Sometimes things are truly difficult, and he recognizes that hardship. In the early days of widowhood, when I was struggling to make it to work every day and deal with three kids every night, he reminded me that what I was doing was really hard. When the kids were missing their father, and I cried about it, he reminded me that of course that was hard.

But when he did the fifth load of laundry because Tommy kept vomiting? Not hard. When he helped a sick man on the airplane because he’s a doctor, and that’s what doctors do? Not hard. When he left for home during the pandemic but made four dozen cookies as his parting gift? Not hard. And missing Thanksgiving? Sad. But for him? Not hard.

I’m not saying it’s not difficult to miss Thanksgiving. But a long life, filled with some real hardship, has made my dad reflect in a way that I can’t always do. It’s made him grateful for the life he gets to live, while not ignoring the real pain of others.

When I was a child and up all night with the stomach flu, my dad would say, “this will pass,” and hand me a wet washcloth. He wasn’t dismissive, but he never babied me. When I lost Shawn, my dad would say, “this is hard,” and sit with me while I cried. He had compassion for how I felt. But he never pitied me.

He knows that it might actually be hard for some people to miss the holidays with family, because everyone has a different situation. But he also knows that for him, this time right now is not actually hard because there are so many other good things he still has in his life. Me and my sister, his four grandkids, the Clark family and golf.

“It’s just different,” he said to me on the phone that day, talking about his life. “But it’s not hard for me right now.”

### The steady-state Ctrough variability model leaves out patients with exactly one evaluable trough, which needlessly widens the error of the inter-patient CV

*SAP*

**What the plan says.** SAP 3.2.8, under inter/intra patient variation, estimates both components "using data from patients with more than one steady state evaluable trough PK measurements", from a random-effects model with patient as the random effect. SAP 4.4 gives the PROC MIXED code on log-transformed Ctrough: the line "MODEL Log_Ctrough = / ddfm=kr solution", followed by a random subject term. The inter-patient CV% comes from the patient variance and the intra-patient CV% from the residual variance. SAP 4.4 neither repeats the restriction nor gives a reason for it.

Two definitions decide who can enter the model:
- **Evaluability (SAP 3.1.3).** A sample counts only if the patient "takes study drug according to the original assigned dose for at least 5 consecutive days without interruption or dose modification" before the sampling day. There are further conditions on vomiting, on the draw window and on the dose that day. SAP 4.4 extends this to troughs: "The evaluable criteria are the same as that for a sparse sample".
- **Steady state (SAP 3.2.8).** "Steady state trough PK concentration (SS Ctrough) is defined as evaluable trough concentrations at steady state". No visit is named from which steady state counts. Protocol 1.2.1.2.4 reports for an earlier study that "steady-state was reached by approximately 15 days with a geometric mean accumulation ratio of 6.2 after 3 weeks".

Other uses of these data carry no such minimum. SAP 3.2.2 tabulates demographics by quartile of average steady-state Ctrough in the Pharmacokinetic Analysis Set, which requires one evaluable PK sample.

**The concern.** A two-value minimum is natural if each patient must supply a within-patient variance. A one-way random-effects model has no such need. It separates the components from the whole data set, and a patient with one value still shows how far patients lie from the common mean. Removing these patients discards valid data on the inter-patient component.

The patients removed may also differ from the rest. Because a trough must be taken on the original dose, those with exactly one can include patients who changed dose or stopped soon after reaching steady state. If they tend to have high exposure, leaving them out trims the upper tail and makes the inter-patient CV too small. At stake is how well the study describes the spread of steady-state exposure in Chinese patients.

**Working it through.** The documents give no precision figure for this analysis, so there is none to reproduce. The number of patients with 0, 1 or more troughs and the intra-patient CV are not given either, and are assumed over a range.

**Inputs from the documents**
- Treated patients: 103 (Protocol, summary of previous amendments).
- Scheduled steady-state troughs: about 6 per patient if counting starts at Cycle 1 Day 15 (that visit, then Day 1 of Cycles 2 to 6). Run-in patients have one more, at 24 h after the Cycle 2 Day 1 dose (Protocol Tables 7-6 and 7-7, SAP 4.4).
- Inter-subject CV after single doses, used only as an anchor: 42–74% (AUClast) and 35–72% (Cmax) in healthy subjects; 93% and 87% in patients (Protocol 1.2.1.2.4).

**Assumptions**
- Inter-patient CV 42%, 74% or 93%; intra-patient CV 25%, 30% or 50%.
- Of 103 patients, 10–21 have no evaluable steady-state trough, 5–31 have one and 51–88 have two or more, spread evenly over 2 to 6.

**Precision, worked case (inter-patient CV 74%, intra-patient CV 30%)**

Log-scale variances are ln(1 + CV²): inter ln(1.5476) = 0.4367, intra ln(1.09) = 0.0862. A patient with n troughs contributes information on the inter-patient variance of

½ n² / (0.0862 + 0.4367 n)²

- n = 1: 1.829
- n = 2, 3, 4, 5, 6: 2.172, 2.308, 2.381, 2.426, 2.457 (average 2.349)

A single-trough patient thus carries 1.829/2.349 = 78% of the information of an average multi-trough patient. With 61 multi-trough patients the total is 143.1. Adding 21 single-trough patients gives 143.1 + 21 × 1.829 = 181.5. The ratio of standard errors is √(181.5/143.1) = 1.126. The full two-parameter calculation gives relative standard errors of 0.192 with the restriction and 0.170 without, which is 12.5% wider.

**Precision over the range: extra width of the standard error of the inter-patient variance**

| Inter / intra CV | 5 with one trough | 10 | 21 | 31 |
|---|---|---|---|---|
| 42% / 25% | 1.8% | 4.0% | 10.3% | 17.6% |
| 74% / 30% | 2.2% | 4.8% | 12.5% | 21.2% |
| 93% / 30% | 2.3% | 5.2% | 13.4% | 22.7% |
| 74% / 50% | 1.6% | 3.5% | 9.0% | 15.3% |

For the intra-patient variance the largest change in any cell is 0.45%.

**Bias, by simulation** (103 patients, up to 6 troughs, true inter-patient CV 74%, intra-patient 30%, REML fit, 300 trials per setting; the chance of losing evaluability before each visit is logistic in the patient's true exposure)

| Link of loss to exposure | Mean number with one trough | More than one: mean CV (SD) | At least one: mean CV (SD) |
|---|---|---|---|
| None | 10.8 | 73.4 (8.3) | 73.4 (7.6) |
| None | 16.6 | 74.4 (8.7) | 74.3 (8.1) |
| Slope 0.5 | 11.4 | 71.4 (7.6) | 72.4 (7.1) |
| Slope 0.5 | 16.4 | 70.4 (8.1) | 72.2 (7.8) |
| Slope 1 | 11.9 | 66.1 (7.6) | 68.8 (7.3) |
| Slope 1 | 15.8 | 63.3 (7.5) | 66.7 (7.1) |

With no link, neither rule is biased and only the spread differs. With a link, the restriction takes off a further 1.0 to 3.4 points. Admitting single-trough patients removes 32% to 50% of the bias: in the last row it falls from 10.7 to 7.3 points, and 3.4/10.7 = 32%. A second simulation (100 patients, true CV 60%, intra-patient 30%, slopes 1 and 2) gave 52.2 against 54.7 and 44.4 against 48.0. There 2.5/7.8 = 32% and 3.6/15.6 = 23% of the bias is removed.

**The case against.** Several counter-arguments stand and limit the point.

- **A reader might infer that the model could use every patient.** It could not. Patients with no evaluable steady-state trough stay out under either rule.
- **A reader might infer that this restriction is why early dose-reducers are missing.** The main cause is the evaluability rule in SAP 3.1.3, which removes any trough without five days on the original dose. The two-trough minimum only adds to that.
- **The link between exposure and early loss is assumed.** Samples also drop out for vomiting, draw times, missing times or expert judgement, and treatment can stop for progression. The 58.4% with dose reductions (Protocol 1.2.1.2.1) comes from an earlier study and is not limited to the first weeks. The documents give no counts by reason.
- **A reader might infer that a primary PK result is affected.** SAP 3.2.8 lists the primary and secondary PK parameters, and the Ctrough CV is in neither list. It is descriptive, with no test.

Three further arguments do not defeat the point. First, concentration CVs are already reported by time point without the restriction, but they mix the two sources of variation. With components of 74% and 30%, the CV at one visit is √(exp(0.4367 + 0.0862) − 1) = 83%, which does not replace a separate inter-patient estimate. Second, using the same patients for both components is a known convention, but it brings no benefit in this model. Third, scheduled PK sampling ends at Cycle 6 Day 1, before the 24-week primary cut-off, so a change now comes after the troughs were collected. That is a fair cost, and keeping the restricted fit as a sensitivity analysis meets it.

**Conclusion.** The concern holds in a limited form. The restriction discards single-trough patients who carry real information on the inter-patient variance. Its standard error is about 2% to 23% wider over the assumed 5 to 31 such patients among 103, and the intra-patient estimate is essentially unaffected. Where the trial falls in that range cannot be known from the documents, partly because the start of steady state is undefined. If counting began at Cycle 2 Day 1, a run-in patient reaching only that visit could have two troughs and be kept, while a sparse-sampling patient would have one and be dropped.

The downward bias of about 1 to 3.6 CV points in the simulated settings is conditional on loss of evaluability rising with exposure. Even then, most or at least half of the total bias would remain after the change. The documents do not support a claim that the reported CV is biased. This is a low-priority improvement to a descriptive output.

“Plus,” he said, “I’ve got food. I have heat. I have our family. So really, what can I complain about?”

Image Credit: Stefanie Harrington Photography.


  • carol

    It’s so funny, I’ve been thinking about Thanksgiving and feeling sorry for myself because like so many, we can’t be with our whole family because of a death, or because of COVID. Then I thought to myself, I have things in the midst of the nightmare that is 2020 to be thankful for.

    My FIL passed in April from complications of cancer; because of COVID, we couldn’t go to the hospital to see him but his Dr’s were able to get him out of the hospital and home with hospice so we could be there with him in his final hours which was an honor and privilege that so many people were denied because of the pandemic.

    I know of at least 3 other friends who lost a Father or Father in Law as well, it’s different for sure but it makes us change our perspective. Gratitude is the attitude. I wish you and your well.

    • M Brimley

      Gratitude is so important AND what you – and many others – have gone through is SO HARD. I think we can hold both things at the same time. I’ll be thinking of you and your family, knowing that we all wish we could be hugging each other and celebrating in person…but also knowing that those days will return.